Pubdate: Thu, 17 Apr 2003
Source: Lumberjack, The (AZ Edu)
Copyright: 2003 Lumberjack Online
Author: Clifford Schaffer


Dear Editor,

It is always disappointing to see this kind of misinformation in any 
publication. It is most disappointing when it comes from a university 
setting where, presumably, the students should have access to better 
information and be encouraged to seek it out. Yes, marijuana is illegal for 
a reason, but Tristan Meyer obviously doesn't know what the reason is. 
Actually, there were two major reasons for the marijuana laws. Marijuana 
was originally outlawed because "All Mexicans are crazy and marijuana is 
what makes them crazy" and because of the fear that heroin addiction would 
lead to the use of marijuana. Note that the second reason is just exactly 
the opposite of the "gateway myth" that Tristan parrots.

For Tristan's information, the "gateway" myth arose during the hearings for 
the Boggs Act in 1951.

Harry Anslinger, then head of the U.S. Federal Bureau of Narcotics, was 
testifying before Congress seeking more money and staff to enforce the 
marijuana laws.

Unfortunately for him, the head of the Federal addiction research program 
testified just before him and stated that they knew for sure that all of 
the reasons that had been given to outlaw marijuana in 1937 were completely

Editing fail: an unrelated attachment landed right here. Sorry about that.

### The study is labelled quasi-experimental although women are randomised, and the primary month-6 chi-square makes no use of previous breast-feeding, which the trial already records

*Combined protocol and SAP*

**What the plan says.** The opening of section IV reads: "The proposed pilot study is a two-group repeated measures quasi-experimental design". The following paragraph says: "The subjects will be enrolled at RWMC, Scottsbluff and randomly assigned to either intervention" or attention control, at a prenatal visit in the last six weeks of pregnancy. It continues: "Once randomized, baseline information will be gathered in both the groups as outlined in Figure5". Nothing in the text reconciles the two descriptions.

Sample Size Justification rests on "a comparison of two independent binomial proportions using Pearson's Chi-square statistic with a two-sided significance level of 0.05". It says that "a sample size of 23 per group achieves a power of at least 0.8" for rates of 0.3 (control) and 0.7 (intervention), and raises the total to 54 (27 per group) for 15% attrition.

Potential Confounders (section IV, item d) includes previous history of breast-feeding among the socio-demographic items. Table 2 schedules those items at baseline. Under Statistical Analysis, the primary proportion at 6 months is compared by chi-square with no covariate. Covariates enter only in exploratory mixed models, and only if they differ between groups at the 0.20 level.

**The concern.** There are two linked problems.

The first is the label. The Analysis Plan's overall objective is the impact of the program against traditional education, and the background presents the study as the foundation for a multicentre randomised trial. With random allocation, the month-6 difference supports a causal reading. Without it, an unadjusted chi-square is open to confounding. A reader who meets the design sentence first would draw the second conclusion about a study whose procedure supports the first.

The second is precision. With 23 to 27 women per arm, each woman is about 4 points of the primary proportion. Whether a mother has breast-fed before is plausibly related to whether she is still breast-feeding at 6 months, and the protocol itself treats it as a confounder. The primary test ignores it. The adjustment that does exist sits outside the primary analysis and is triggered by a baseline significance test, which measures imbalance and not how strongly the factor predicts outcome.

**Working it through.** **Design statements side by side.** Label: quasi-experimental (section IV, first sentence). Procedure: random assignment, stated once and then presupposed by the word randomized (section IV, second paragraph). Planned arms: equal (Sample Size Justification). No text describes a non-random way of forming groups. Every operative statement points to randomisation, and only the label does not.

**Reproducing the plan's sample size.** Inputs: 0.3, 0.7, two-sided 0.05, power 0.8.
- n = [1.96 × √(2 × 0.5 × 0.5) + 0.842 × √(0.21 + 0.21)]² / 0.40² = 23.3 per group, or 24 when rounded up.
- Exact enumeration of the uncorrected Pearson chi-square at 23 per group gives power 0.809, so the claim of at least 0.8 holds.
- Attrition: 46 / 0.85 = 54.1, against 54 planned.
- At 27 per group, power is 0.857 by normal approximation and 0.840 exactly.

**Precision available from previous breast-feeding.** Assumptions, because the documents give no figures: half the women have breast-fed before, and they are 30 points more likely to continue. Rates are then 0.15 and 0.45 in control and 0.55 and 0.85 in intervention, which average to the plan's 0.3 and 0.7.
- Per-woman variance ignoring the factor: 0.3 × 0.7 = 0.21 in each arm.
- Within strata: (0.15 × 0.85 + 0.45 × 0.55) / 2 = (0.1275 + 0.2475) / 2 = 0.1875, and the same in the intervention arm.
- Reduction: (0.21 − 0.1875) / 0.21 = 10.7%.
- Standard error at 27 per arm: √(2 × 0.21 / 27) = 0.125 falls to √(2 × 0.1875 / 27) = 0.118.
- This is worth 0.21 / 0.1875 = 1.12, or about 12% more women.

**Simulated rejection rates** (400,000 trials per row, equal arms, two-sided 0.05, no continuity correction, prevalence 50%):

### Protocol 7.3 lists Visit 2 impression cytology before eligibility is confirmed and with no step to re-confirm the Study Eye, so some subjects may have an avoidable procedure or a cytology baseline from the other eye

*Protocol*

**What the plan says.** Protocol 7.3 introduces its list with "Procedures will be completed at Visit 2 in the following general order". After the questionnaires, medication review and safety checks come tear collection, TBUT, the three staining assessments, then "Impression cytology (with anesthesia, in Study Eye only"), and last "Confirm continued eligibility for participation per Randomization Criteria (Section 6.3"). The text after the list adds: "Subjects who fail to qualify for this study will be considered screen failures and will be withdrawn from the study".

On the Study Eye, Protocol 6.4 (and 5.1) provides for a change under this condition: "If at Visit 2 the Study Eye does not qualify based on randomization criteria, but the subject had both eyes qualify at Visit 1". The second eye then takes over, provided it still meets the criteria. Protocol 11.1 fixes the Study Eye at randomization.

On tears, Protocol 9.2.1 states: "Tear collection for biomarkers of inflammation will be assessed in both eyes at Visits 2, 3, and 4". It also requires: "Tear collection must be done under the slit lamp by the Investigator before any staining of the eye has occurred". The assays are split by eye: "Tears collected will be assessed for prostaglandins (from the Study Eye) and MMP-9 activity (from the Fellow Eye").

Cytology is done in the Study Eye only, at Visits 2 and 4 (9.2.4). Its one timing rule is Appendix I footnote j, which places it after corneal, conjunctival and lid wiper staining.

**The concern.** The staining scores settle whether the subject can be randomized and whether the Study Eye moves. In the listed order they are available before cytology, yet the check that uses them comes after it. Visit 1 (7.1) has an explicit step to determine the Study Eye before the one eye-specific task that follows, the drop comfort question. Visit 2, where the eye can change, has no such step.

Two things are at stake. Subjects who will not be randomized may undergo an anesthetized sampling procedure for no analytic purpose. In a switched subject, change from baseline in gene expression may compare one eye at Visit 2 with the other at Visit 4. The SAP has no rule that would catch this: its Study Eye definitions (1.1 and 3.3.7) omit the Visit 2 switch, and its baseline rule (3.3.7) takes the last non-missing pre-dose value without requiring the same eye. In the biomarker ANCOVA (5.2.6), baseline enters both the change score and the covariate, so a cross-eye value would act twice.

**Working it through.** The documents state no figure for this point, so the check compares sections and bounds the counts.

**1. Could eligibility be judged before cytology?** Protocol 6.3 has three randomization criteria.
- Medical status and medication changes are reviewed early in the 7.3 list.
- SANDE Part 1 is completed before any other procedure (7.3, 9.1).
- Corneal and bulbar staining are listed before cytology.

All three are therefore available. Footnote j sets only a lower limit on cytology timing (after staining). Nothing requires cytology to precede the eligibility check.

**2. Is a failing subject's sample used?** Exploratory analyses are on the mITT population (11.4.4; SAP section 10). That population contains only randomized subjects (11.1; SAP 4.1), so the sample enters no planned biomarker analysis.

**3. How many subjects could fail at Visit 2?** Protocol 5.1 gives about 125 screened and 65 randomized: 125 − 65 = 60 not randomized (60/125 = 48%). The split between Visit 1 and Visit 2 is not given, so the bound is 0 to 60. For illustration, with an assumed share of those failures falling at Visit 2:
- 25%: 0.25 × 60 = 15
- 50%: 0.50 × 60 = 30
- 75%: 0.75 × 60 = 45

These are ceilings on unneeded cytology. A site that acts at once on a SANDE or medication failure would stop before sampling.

Anslinger, left with no justification for his budget request, made up the 
idea that marijuana is the "certain steppingstone to heroin." In doing so, 
he directly contradicted all of the available research at the time--as well 
as his own testimony for the Marihuana Tax Act in 1937.

In short, it was a hoax.

In addition, every major government study of marijuana in the last 100 
years has concluded that the marijuana laws do more harm than good and 
should have been repealed long ago. Historically speaking, only one drug 
was made illegal for the reasons that Tristan suggests. The drug was 
alcohol and its prohibition was an unqualified disaster.

A detailed analysis of Tristan's misinformation would take more space than 
his original column.

Anyone who wants to read more about the subject should refer to the 
Schaffer Library of Drug Policy at The

collection includes numerous histories of the subject by different authors 
and hundreds of original historical documents, as well as the full text of 
nearly every major government study of the subject.

I invite everyone to read the research in its entirety and draw their own 
conclusions, rather than relying on short columns by people who obviously 
didn't really study the subject.

Clifford Schaffer

Director, DRCNet Online Library of Drug Policy 
- ---
MAP posted-by: Beth